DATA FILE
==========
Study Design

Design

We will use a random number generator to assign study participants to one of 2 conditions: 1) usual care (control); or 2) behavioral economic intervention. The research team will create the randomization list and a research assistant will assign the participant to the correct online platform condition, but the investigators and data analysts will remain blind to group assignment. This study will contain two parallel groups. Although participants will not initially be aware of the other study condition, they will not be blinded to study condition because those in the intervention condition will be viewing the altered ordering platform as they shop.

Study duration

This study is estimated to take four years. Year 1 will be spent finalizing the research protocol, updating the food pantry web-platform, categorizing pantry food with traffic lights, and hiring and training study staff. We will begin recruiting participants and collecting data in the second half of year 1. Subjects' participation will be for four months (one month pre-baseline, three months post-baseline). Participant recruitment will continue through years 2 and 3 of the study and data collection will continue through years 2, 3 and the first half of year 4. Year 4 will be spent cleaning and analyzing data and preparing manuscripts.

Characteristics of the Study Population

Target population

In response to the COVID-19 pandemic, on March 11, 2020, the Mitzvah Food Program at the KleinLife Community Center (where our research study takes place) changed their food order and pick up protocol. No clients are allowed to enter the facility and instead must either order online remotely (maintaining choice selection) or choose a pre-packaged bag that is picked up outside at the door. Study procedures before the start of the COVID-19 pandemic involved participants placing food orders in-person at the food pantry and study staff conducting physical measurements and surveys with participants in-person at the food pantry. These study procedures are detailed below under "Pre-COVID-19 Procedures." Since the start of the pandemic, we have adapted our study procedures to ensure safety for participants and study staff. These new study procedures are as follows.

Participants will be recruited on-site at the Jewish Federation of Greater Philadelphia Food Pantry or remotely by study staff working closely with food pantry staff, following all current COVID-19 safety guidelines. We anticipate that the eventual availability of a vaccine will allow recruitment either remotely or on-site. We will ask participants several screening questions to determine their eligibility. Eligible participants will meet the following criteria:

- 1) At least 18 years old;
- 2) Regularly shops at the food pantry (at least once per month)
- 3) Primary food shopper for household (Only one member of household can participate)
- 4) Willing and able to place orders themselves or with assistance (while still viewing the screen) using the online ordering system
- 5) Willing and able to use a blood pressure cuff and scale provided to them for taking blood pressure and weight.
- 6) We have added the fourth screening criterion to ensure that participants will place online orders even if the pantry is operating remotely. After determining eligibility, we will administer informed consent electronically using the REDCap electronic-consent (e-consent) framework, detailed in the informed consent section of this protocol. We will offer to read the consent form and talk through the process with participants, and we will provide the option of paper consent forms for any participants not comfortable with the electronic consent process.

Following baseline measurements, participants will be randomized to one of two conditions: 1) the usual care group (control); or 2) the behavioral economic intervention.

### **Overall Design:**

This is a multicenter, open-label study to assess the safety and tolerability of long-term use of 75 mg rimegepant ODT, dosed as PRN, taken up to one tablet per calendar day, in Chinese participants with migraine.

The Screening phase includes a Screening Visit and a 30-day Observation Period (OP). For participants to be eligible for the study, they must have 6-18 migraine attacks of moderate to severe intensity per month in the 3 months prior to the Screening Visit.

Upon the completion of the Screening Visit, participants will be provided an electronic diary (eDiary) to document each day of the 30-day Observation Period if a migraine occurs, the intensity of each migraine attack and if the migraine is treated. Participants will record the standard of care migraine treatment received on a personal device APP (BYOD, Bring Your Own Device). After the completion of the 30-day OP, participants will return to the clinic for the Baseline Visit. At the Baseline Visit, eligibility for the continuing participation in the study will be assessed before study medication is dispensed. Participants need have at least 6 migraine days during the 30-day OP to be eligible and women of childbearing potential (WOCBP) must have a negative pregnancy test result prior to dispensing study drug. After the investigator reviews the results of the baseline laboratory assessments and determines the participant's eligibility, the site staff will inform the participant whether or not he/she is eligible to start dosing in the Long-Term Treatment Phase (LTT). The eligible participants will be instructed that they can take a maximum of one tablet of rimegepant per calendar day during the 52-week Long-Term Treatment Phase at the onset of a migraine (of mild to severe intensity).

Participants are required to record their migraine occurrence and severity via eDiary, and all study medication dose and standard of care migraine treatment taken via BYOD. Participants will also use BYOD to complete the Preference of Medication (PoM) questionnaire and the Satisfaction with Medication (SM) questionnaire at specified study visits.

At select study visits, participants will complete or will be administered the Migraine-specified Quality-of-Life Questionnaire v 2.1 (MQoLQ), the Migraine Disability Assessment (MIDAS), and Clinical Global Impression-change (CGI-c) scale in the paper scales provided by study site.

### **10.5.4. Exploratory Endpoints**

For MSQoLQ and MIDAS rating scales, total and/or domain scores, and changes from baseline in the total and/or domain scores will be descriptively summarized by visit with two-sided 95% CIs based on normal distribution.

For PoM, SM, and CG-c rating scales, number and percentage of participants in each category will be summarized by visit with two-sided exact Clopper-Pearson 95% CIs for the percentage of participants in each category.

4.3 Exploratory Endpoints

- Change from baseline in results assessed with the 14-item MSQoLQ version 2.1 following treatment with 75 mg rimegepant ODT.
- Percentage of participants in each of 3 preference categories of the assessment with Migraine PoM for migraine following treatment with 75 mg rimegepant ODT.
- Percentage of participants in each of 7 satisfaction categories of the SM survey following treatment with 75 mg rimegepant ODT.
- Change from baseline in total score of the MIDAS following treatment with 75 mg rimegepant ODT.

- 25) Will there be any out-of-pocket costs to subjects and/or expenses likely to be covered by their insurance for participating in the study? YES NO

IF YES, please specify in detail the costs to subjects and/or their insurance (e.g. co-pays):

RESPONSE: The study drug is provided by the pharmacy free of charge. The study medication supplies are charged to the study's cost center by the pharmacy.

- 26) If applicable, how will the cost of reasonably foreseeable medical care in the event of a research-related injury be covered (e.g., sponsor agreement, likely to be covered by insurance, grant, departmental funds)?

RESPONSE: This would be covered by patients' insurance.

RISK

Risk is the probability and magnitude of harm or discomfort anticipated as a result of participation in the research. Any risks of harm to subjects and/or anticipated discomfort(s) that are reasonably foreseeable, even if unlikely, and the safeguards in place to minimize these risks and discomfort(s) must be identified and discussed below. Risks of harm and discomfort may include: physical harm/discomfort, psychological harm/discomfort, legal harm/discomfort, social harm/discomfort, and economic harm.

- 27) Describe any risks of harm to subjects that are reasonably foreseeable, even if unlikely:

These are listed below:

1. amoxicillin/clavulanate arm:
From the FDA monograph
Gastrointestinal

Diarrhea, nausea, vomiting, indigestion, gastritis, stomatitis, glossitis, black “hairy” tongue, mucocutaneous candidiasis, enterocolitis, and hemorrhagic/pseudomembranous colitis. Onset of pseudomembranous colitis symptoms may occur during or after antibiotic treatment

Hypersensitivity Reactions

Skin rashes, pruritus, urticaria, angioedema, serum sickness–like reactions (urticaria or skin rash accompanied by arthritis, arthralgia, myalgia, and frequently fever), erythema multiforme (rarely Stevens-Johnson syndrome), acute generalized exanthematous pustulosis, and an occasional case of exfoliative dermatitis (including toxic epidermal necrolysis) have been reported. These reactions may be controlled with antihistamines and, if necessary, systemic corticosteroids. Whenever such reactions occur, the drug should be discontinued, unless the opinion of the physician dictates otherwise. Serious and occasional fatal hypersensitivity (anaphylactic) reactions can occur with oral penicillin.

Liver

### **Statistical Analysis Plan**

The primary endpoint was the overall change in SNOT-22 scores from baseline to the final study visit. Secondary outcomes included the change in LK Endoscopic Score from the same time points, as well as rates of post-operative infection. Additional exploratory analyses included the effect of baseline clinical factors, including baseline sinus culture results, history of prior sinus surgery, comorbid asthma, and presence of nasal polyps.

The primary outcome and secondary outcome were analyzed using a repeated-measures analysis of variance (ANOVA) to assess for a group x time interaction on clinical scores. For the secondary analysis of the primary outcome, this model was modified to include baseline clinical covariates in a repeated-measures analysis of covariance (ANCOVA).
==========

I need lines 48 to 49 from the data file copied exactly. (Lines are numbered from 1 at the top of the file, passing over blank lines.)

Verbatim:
The primary endpoint was the overall change in SNOT-22 scores from baseline to the final study visit. Secondary outcomes included the change in LK Endoscopic Score from the same time points, as well as rates of post-operative infection. Additional exploratory analyses included the effect of baseline clinical factors, including baseline sinus culture results, history of prior sinus surgery, comorbid asthma, and presence of nasal polyps.

The primary outcome and secondary outcome were analyzed using a repeated-measures analysis of variance (ANOVA) to assess for a group x time interaction on clinical scores. For the secondary analysis of the primary outcome, this model was modified to include baseline clinical covariates in a repeated-measures analysis of covariance (ANCOVA).